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Comment: This book has already been loved by someone else. It MIGHT have some wear and tear on the edges, have some markings in it, or be an ex-library book. Over-all itâ€TMs still a good book at a great price! (if it is supposed to contain a CD or access code, that may be missing)
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Ten days that Shook the World (Classic, 20th-Century, Penguin) Paperback – February 7, 1990

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Editorial Reviews Review

The situation in St. Petersburg was growing more and more tense. The People's Revolution had begun by overthrowing the corrupt Tsarist regime in March 1917, but the workers and the peasants felt the revolution had much farther to go. Tired of fighting a war that meant little to them, the soldiers also grew restless: "When the land belongs to the peasants, and the factories to the workers, and the power to the Soviets, then we'll know we have something to fight for, and we'll fight for it!"

Lenin pressed the Bolsheviks to seize power. On the night of October 24, an organized mass of workers, soldiers, peasants, and sailors stormed the Winter Palace. On the following day, at the opening of the second Congress of Soviets, Trotsky announced the overthrow of the provisional government. Counterrevolutionary forces marched on the capital, but the Revolutionary Army triumphed. After all, "[t]his was their battle, for their world; the officers in command were elected by them. For the moment that incoherent multiple will was one will."

In Ten Days That Shook the World John Reed tells the story of Red October and the Russian revolution from a unique, firsthand perspective. Reed, an American journalist, was on assignment in Russia for The Masses--then the principal radical journal in the United States--and spent his days walking the streets, reading and collecting handbills, newspapers, and posters, and talking to people. As a result, Ten Days crackles with energetic immediacy. At its best moments it reads like a novel: Reed recounts conversations and arguments, details political machinations, and speculates on personal motives. Though this is no mere piece of propaganda, Reed's enthusiasm for the revolution infuses the text (some readers may be put off by Reed's florid prose), casting each counterrevolutionary act in a negative light. Helpful notes flesh out the background for those less familiar with the preceding events and render this a solid work of history. Ten Days That Shook the World is a stirring account of a stirring event. --Sunny Delaney


".....he writes of it brilliantly and entertainingly ......His familiar powers of graphic description ......are here at their best." -- The New York Times Book Review on first publication. --This text refers to an out of print or unavailable edition of this title.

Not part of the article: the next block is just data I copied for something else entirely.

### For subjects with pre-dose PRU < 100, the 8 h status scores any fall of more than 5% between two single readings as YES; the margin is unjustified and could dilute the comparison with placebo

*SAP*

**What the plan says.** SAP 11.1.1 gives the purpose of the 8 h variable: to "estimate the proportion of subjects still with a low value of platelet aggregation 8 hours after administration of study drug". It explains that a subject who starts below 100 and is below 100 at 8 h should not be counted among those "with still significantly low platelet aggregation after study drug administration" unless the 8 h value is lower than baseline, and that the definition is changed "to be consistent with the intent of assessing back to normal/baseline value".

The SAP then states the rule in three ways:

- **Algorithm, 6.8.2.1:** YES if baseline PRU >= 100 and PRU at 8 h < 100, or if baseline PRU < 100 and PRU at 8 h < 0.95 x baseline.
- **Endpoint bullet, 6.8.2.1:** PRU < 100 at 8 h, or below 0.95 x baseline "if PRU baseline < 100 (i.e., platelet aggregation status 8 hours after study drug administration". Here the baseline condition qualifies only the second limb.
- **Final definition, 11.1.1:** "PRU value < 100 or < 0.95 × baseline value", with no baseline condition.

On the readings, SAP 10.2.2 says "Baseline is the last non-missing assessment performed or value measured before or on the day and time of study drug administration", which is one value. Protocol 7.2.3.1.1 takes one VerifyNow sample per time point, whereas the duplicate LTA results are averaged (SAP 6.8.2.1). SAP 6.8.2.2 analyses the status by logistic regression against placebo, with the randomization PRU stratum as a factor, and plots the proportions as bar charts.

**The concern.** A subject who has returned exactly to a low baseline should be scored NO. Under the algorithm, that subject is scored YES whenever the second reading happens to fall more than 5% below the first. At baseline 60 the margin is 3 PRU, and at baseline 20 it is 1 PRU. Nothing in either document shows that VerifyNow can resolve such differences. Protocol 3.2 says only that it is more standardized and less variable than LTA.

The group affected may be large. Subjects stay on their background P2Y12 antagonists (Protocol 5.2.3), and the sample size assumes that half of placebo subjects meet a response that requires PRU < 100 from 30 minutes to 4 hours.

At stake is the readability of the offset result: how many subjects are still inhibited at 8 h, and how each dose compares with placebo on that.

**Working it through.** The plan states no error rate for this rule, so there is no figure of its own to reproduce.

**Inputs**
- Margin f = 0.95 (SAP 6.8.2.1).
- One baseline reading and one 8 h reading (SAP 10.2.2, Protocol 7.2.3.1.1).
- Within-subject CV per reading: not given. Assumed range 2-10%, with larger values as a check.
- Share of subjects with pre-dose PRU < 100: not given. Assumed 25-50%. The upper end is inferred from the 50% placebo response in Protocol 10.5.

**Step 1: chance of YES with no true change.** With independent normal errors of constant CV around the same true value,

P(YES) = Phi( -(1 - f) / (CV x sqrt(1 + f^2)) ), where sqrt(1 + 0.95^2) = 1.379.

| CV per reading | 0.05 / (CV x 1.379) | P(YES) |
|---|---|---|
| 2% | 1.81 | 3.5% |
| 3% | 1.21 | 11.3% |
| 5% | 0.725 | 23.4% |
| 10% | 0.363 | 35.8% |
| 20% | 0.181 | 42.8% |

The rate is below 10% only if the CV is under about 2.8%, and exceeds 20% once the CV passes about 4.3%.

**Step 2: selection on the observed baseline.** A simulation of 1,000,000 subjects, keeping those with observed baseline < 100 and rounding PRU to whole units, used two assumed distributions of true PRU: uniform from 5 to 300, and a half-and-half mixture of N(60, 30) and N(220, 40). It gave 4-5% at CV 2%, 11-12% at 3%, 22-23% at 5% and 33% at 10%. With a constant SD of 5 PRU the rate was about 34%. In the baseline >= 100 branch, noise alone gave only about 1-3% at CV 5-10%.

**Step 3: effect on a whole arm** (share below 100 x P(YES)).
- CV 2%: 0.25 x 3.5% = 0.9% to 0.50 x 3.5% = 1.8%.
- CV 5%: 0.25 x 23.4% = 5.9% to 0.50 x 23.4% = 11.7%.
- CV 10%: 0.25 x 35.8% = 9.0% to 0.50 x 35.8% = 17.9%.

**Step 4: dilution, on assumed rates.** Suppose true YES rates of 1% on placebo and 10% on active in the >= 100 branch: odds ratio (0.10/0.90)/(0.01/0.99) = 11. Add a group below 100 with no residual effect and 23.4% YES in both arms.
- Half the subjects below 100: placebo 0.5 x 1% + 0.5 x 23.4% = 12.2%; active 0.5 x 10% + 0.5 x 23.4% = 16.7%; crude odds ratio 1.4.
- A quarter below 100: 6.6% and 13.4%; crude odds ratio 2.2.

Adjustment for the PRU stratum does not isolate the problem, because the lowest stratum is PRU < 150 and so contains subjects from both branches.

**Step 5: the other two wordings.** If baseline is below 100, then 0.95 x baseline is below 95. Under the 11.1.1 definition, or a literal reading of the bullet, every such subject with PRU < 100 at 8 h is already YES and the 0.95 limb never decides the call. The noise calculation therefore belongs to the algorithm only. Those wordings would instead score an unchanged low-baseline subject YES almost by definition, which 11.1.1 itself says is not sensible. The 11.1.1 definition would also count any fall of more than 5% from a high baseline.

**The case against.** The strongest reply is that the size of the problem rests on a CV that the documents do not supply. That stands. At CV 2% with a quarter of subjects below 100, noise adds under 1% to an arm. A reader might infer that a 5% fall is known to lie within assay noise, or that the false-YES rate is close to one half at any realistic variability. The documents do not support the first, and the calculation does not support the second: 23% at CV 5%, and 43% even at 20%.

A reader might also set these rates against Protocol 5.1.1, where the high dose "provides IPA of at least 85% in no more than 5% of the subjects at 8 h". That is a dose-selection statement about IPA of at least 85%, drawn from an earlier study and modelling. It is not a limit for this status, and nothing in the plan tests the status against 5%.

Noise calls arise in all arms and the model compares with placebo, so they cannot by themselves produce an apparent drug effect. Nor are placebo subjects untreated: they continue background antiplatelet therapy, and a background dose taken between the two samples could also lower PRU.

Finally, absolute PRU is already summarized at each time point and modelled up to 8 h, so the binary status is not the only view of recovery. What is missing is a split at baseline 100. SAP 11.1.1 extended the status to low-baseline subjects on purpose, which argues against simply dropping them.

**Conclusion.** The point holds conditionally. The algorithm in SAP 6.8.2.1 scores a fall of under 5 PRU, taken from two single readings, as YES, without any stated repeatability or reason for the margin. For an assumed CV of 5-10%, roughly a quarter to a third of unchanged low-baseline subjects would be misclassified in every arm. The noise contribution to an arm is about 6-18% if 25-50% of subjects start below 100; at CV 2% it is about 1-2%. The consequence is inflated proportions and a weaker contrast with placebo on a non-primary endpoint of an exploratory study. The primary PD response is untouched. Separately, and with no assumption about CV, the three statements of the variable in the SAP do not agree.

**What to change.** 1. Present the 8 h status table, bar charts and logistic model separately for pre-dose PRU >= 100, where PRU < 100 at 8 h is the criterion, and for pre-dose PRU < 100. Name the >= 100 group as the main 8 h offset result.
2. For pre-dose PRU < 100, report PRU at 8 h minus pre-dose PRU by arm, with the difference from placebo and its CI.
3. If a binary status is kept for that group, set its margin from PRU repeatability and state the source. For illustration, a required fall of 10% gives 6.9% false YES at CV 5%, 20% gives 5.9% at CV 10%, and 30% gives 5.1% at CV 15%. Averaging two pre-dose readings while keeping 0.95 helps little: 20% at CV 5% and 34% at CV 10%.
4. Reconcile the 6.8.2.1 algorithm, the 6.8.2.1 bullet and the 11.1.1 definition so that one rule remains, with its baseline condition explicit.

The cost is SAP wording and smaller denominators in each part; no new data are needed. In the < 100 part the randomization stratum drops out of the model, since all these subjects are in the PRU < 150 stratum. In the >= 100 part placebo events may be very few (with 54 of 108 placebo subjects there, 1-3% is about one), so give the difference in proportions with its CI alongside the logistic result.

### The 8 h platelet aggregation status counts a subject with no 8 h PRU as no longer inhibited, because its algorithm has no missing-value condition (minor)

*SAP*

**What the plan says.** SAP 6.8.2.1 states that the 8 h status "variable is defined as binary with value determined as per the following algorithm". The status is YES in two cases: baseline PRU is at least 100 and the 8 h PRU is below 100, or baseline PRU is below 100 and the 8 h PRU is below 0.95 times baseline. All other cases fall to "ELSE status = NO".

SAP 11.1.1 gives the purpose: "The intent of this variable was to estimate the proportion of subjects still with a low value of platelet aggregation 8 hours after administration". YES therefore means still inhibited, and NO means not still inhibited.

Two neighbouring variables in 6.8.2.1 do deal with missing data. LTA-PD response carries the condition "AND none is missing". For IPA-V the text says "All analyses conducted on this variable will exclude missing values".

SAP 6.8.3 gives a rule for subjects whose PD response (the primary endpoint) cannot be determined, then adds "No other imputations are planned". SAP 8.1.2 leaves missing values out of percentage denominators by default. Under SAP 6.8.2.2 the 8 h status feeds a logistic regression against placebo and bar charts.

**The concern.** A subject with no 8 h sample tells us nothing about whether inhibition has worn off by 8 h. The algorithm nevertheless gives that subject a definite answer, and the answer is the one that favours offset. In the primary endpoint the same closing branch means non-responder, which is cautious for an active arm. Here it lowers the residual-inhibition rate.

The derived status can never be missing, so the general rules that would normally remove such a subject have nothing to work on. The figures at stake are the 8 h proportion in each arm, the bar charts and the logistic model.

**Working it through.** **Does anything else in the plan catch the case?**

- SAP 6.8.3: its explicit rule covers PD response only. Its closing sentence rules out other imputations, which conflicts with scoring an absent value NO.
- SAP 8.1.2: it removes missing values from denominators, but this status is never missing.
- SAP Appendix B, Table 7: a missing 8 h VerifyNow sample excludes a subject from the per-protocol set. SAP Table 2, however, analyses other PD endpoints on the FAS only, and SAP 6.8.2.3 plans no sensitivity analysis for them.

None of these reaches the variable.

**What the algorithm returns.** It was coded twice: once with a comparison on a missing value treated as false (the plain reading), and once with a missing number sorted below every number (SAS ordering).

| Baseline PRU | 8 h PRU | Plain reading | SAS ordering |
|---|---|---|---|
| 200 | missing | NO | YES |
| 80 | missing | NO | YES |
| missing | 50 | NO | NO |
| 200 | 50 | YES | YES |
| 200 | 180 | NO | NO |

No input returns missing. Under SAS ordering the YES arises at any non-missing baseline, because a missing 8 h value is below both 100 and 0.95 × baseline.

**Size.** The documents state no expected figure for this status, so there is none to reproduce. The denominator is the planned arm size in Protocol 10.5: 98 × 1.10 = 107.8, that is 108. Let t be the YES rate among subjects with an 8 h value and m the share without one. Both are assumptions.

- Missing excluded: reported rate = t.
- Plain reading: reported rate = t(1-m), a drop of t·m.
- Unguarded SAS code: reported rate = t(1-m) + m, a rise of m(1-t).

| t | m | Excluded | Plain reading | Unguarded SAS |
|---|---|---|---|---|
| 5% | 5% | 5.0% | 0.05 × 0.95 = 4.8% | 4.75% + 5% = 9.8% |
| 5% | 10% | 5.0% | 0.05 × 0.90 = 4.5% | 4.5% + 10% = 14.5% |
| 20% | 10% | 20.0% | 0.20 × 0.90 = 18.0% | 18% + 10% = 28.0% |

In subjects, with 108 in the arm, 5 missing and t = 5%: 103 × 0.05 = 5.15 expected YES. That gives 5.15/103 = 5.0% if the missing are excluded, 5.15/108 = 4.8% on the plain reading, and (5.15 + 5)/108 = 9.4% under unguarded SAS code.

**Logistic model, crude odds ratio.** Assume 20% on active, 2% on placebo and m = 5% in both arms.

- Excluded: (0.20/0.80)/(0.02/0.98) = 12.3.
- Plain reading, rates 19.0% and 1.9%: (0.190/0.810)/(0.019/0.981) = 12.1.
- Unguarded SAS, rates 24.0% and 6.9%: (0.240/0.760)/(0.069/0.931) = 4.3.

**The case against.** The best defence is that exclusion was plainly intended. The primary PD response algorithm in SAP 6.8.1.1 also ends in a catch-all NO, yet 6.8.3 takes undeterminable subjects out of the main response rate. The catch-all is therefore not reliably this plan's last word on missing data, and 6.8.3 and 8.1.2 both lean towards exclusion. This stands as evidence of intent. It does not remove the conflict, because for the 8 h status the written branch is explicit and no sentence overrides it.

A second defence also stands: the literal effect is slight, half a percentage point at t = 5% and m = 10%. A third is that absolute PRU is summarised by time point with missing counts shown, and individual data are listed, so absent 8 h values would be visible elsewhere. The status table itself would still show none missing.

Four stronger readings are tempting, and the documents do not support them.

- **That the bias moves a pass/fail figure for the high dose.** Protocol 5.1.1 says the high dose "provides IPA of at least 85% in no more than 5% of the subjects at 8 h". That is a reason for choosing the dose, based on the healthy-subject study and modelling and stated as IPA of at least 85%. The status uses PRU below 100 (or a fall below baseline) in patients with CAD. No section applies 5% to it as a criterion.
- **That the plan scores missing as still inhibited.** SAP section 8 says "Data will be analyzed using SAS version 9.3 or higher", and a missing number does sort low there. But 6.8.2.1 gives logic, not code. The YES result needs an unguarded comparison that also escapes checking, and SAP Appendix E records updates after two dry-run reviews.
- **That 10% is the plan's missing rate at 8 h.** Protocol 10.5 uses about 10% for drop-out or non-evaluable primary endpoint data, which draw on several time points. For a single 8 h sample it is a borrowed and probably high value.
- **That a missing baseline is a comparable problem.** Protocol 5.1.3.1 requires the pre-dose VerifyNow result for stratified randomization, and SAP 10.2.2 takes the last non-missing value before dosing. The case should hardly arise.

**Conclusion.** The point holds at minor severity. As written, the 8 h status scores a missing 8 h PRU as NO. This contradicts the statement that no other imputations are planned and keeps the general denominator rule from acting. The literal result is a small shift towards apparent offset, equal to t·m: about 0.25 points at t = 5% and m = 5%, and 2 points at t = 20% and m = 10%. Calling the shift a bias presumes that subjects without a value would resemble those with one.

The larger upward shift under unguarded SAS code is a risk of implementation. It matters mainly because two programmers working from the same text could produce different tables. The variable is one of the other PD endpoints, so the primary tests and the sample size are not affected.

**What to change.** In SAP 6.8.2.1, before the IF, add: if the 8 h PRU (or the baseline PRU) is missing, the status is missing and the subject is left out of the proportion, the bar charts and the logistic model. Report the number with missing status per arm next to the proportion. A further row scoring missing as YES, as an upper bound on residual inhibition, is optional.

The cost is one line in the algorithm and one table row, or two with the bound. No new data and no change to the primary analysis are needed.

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Product Details

  • Series: Classic, 20th-Century, Penguin
  • Paperback: 368 pages
  • Publisher: Penguin Classics; 1st edition (February 7, 1990)
  • Language: English
  • ISBN-10: 0140182934
  • ISBN-13: 978-0140182934
  • Product Dimensions: 5.1 x 0.7 x 7.9 inches
  • Shipping Weight: 8.8 ounces
  • Average Customer Review: 3.8 out of 5 stars  See all reviews (39 customer reviews)
  • Amazon Best Sellers Rank: #3,074,658 in Books (See Top 100 in Books)

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Most Helpful Customer Reviews

65 of 70 people found the following review helpful By D. Morrow on June 23, 2006
Format: Mass Market Paperback
To appreciate this book, you have to understand what it is and what it isn't.

This is top-notch journalism, by someone with a lot of insight into what he was seeing, and a knack for turning up in all the right places. It gives you a vivid, unparalleled *flavor* of the Russian revolution of 1917, the first victorious working class revolution.

But it's still *journalism*. It's not an organized chronicle of what happened, beginning at the beginning and introducing events and ideas in a logical order. On top of that, Reed arrived in Russia at the climax of the revolution, after seven months of intense activity by an overwhelming cast of characters. If you read it too casually, it's like starting a textbook by reading the last chapter.

To get the most out of the book, I suggest reading Reed's introductory material carefully, probably returning to it more than once as you read the book. If you need more help, there's a good summary in the last two chapters of "Revolutionary Continuity: the Early Years" by Farrell Dobbs.

Your efforts will be well-rewarded. It really is great journalism.

For a definitive history, I highly recommend the widely acclaimed masterpiece, "History of the Russian Revolution" by Leon Trotsky. If you like one book, you'll like the other. I promise. Please read my review. (Click on "See all my reviews" above.)